On February 22nd, at 6:00 p.m., The Gables will begin the third year of its Community Conversations on Immigration.
The main topic of the discussion on February 22nd will be sanctuary cities. Salem Mayor Driscoll and Mayor Joseph Curtatone of Somerville will give an overview of the pros and cons that civic leaders consider as they think about applying this status to their city.
As the nation begins this tumultuous year, the Gables’ community conversations are gaining steam. Throughout Salem, forums are being offered at churches and other institutions for people to share their thoughts on sanctuary cities and immigration reform.
The primary goal of The Gables in hosting these dialogues is to encourage all residents and civic leaders of Salem and surrounding communities to listen, learn, and share their thoughts on immigration and immigration reform. The immigration conversations serve as an educational tool to explore some deeply entrenched perceptions and misperceptions that new immigrants and the descendants of earlier generations of immigrants have about each other — and sometimes about themselves and their own heritage.
Salem State University, during its week-long celebration of the legacy of Rev. Dr. Martin Luther King, Jr., offered a forum entitled Social Activism 101: Revolutionary Reflection. The forum stirred many people to think about the pressing civil rights issues of the day, including immigration reform.
Similarly, another forum organized on January 24th by three churches and faith leaders in Salem brought people together to reflect on the pros and cons of sanctuary cities and the moral stance a city might take, as reflected in this flyer.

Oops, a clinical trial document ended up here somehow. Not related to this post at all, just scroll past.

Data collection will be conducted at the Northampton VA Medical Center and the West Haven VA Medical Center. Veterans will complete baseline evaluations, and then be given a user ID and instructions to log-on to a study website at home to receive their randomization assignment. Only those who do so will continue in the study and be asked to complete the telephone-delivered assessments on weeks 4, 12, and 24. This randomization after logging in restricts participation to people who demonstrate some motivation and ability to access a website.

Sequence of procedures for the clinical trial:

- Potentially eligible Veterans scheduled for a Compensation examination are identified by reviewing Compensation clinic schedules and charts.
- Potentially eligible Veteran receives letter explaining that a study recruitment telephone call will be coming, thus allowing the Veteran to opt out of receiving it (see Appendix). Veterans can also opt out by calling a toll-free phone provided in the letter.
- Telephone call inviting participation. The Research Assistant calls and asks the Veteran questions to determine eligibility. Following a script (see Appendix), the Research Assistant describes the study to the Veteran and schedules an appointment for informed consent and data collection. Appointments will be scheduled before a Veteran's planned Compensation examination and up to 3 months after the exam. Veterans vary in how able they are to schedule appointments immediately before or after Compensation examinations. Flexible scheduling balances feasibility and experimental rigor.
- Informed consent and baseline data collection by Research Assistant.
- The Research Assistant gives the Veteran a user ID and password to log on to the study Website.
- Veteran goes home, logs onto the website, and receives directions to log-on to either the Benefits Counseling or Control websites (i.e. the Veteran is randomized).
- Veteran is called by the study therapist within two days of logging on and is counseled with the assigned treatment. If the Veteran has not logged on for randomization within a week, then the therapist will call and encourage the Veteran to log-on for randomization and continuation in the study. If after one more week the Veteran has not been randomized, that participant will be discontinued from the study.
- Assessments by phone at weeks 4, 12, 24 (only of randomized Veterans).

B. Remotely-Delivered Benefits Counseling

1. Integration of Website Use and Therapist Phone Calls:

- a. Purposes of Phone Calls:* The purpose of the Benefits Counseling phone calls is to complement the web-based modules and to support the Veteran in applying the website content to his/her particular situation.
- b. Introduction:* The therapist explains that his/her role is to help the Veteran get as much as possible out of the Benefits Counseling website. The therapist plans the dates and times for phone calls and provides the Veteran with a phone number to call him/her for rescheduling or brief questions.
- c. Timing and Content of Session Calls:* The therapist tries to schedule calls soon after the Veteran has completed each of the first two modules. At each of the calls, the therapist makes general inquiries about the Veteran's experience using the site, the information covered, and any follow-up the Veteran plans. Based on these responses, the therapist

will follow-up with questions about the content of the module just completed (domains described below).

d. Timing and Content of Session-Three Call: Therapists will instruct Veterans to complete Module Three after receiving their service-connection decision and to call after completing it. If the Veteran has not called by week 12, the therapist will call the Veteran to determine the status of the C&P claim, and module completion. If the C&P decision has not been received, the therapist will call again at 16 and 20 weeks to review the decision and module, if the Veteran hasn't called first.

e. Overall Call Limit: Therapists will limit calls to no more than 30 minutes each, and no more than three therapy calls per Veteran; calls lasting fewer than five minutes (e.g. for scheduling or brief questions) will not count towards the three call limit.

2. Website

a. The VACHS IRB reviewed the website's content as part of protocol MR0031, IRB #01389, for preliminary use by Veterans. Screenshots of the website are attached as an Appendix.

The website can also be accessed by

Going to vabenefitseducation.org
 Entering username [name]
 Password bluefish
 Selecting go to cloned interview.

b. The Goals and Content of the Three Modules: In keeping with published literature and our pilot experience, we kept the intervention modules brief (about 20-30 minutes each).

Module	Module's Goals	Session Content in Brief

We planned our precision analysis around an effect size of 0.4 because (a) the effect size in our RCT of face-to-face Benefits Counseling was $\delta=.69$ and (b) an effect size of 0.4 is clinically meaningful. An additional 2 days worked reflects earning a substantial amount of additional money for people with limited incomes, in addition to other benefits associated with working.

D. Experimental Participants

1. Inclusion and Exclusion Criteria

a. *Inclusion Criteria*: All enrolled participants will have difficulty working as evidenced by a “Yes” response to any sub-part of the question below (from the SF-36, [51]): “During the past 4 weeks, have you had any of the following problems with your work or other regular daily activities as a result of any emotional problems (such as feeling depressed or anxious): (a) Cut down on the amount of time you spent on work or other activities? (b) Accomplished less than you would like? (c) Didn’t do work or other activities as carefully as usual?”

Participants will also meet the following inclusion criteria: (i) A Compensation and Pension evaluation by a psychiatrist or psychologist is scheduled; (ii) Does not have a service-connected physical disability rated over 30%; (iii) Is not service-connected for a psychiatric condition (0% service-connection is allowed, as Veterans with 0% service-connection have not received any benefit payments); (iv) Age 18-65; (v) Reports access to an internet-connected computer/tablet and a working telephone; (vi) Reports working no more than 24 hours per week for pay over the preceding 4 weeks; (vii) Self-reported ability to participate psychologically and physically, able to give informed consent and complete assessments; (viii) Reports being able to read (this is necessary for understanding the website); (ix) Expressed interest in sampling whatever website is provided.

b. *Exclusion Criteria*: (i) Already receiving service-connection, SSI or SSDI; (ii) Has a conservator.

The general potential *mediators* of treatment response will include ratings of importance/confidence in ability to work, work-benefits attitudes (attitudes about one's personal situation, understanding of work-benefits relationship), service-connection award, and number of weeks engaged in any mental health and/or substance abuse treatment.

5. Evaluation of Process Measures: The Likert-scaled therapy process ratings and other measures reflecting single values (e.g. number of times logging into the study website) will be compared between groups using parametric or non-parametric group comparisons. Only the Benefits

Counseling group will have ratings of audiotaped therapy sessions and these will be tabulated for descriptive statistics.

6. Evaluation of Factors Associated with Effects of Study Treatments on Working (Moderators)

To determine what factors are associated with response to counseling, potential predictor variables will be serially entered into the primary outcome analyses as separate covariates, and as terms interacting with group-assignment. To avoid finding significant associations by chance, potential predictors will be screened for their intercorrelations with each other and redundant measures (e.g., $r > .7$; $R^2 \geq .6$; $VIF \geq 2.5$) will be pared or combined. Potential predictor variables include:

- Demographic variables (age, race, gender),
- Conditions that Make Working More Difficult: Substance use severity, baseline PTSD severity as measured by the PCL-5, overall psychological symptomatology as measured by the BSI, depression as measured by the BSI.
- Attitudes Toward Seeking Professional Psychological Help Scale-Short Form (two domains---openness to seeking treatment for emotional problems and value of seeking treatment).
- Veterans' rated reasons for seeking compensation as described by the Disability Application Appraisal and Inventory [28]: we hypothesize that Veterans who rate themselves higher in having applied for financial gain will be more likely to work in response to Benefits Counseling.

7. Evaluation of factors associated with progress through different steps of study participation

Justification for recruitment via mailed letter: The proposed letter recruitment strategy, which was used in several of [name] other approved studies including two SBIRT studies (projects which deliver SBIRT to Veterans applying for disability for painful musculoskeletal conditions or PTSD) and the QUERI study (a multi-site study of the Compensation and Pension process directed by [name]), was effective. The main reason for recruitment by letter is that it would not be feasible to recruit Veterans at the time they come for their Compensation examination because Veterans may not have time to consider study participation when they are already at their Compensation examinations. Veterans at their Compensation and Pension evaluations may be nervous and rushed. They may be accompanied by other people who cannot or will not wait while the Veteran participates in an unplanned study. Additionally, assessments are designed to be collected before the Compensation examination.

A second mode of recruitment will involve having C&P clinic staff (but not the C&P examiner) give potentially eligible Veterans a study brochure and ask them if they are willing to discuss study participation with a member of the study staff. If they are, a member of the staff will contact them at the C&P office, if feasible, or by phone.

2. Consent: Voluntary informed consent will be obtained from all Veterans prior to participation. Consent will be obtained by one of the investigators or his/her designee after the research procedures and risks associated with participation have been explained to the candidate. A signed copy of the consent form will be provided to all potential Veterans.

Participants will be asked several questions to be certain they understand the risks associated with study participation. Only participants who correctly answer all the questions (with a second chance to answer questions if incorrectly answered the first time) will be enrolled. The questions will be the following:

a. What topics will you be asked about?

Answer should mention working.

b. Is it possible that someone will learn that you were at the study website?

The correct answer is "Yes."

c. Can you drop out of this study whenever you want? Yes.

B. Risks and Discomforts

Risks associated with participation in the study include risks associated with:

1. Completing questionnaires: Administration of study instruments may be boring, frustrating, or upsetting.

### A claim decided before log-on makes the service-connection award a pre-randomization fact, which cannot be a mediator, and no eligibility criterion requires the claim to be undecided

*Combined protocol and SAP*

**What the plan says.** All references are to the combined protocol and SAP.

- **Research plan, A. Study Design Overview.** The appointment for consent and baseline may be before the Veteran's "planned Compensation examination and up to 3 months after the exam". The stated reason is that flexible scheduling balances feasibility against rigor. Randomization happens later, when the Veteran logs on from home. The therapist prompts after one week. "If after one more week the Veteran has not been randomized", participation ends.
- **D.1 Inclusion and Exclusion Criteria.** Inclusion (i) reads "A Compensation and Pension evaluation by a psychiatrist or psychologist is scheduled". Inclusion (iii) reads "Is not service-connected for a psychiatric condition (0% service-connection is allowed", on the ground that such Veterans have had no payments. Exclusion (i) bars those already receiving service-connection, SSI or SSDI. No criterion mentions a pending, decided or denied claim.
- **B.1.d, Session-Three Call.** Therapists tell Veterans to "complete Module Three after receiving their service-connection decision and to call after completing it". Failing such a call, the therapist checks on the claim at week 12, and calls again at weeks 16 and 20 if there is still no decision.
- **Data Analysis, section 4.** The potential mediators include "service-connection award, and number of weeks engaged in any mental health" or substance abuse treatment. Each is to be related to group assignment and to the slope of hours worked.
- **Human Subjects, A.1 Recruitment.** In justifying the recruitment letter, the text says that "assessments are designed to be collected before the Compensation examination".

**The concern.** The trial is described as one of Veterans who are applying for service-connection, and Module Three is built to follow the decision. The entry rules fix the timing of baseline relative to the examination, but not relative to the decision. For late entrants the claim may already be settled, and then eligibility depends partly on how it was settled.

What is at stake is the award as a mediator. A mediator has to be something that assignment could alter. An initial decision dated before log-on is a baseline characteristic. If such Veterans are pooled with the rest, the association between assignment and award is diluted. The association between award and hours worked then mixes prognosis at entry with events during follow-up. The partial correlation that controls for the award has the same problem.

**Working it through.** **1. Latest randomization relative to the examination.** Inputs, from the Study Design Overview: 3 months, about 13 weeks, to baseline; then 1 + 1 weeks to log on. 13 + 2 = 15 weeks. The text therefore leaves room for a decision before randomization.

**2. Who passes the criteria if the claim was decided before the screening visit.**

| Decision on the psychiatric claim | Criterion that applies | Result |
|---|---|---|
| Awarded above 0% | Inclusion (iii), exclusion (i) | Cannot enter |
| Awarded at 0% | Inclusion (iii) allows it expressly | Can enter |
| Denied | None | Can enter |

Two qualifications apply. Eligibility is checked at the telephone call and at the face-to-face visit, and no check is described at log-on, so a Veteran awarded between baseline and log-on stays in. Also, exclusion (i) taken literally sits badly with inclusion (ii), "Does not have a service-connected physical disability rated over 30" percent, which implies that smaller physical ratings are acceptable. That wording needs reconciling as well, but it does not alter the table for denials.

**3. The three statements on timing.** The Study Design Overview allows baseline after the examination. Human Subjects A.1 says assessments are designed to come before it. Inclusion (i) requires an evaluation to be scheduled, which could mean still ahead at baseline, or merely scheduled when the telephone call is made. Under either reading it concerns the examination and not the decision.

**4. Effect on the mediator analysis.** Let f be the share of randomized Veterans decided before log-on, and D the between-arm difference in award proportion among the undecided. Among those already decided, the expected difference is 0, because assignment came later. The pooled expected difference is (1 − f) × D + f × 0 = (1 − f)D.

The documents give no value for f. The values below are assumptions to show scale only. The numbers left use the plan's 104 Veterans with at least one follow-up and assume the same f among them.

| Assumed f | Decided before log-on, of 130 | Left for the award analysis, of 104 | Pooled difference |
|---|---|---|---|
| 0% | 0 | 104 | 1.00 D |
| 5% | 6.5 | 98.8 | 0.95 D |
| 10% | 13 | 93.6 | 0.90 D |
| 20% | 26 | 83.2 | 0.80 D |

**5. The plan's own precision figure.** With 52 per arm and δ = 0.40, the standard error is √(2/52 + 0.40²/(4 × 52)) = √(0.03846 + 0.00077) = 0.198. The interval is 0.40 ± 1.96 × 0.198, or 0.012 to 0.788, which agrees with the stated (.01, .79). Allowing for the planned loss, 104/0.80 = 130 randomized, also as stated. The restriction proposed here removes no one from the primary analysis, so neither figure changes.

Future scheduled conversations include:
March 22, 6:00 p.m. – Roundtable discussion — Participants Dr. Nik Theodore, researcher at the University of Illinois, Chicago, and Salem Police Chief Mary Butler will discuss police involvement in immigration enforcement, as well as the perceptions of Latino communities about this partnership.
May 17, 6:00 p.m. Jeanne Kempthorne, Salem resident and lawyer will discuss the exploitation of immigrant labor by large landscaping firms.
July 19, 6:00 p.m. Mary Lui, Professor of American Studies and History at Yale University and author of The Chinatown Trunk Murder Mystery will explore the sensationalist press coverage and racist attitudes that surfaced in the early 20th century in New York during this dramatic trial.
Sept. 14, 6:00 p.m. Prof. Avi Chomsky of Salem State University will share the dramatic, but relatively unknown immigrant labor history that sprang from Salem’s Point neighborhood during the Pequot Mills Strike of 1933.
This post was written by Julie Arrison-Bishop